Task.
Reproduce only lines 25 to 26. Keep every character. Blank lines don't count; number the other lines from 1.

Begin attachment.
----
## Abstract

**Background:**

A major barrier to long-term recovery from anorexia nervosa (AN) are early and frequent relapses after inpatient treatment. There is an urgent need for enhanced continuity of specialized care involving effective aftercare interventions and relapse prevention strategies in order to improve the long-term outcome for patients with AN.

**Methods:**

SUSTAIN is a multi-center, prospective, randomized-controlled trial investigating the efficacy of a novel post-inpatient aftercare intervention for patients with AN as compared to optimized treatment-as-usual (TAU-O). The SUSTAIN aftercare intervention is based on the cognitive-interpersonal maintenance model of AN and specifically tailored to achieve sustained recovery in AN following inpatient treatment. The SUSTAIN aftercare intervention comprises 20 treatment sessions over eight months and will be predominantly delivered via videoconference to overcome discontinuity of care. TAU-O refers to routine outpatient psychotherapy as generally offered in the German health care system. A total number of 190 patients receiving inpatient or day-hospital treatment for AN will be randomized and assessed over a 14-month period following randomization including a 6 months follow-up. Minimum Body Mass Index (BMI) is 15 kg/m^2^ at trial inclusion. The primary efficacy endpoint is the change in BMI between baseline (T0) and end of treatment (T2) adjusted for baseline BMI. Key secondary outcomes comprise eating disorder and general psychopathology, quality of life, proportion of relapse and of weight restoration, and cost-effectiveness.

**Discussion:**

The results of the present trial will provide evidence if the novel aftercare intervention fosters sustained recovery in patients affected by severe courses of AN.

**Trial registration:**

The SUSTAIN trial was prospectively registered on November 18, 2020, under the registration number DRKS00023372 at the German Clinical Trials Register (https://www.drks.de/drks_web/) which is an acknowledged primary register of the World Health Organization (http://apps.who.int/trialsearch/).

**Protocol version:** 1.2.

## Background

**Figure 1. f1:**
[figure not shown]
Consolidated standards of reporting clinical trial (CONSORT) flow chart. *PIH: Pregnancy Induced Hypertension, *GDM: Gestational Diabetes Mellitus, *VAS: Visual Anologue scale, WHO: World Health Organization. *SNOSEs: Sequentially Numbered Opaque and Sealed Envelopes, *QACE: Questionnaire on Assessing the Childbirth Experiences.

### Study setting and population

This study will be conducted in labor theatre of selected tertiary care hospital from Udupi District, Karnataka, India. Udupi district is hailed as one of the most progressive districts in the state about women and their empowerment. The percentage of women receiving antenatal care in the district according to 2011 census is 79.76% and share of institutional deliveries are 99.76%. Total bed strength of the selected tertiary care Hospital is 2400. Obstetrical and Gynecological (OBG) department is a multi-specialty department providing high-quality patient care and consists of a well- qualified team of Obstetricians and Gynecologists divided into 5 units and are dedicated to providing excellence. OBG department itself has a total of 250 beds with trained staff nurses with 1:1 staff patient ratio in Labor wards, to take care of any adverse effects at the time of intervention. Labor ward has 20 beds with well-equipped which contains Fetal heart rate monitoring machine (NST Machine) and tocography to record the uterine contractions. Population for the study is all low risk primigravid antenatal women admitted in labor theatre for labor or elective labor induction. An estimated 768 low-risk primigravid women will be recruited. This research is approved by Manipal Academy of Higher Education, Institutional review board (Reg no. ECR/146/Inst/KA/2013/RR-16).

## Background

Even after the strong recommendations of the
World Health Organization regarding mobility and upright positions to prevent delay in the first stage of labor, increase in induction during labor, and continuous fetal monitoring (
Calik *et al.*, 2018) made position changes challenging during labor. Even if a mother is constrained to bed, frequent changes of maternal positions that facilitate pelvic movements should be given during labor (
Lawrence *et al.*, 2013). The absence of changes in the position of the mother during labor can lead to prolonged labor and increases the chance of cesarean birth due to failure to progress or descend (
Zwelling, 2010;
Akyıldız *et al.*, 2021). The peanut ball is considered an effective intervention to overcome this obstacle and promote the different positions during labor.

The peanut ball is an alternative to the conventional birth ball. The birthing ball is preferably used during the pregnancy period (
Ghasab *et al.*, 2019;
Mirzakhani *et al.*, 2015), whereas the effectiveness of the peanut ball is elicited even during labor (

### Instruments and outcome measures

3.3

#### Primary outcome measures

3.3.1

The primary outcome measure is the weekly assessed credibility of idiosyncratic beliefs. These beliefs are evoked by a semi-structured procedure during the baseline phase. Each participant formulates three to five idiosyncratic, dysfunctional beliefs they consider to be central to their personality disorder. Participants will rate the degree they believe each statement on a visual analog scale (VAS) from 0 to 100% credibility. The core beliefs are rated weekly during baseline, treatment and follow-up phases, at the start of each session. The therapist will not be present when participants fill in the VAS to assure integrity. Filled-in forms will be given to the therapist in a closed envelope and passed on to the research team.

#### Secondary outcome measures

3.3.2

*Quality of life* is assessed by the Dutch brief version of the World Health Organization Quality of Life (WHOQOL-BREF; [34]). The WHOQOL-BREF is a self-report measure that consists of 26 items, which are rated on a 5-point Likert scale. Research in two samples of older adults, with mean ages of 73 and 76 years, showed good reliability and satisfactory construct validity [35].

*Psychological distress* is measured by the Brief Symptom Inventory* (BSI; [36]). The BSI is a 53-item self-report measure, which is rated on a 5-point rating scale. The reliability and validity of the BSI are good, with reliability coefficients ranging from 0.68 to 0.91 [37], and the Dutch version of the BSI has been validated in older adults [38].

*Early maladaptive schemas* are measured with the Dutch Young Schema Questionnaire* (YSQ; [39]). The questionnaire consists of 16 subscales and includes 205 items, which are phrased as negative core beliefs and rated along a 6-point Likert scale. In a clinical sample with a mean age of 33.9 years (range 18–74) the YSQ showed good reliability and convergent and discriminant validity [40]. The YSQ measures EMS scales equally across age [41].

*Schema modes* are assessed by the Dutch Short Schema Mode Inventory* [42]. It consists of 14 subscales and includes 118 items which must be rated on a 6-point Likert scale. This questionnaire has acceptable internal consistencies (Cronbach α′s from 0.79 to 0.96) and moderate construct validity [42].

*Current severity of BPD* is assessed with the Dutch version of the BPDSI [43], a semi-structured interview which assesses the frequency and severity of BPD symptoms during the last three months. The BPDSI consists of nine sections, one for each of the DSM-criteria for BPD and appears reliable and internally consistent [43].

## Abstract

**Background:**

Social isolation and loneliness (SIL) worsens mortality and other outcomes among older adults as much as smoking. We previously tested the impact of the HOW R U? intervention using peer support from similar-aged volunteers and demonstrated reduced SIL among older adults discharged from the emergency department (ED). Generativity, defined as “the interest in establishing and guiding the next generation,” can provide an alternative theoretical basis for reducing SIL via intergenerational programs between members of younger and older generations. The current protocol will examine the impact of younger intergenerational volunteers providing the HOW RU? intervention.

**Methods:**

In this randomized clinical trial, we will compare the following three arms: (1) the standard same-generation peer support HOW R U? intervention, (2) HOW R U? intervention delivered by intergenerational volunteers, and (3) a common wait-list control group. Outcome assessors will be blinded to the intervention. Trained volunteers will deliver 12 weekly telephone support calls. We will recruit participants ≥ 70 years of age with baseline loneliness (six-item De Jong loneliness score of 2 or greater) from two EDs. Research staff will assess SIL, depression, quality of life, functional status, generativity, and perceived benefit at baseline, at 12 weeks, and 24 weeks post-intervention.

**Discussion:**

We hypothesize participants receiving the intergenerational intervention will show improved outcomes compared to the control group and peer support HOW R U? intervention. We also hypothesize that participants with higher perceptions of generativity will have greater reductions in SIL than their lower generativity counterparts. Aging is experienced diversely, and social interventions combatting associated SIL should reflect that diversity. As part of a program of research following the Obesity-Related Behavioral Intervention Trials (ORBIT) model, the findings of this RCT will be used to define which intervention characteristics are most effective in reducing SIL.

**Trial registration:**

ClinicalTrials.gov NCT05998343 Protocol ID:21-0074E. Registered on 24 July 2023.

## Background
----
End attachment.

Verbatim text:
Ghasab *et al.*, 2019;
Mirzakhani *et al.*, 2015), whereas the effectiveness of the peanut ball is elicited even during labor (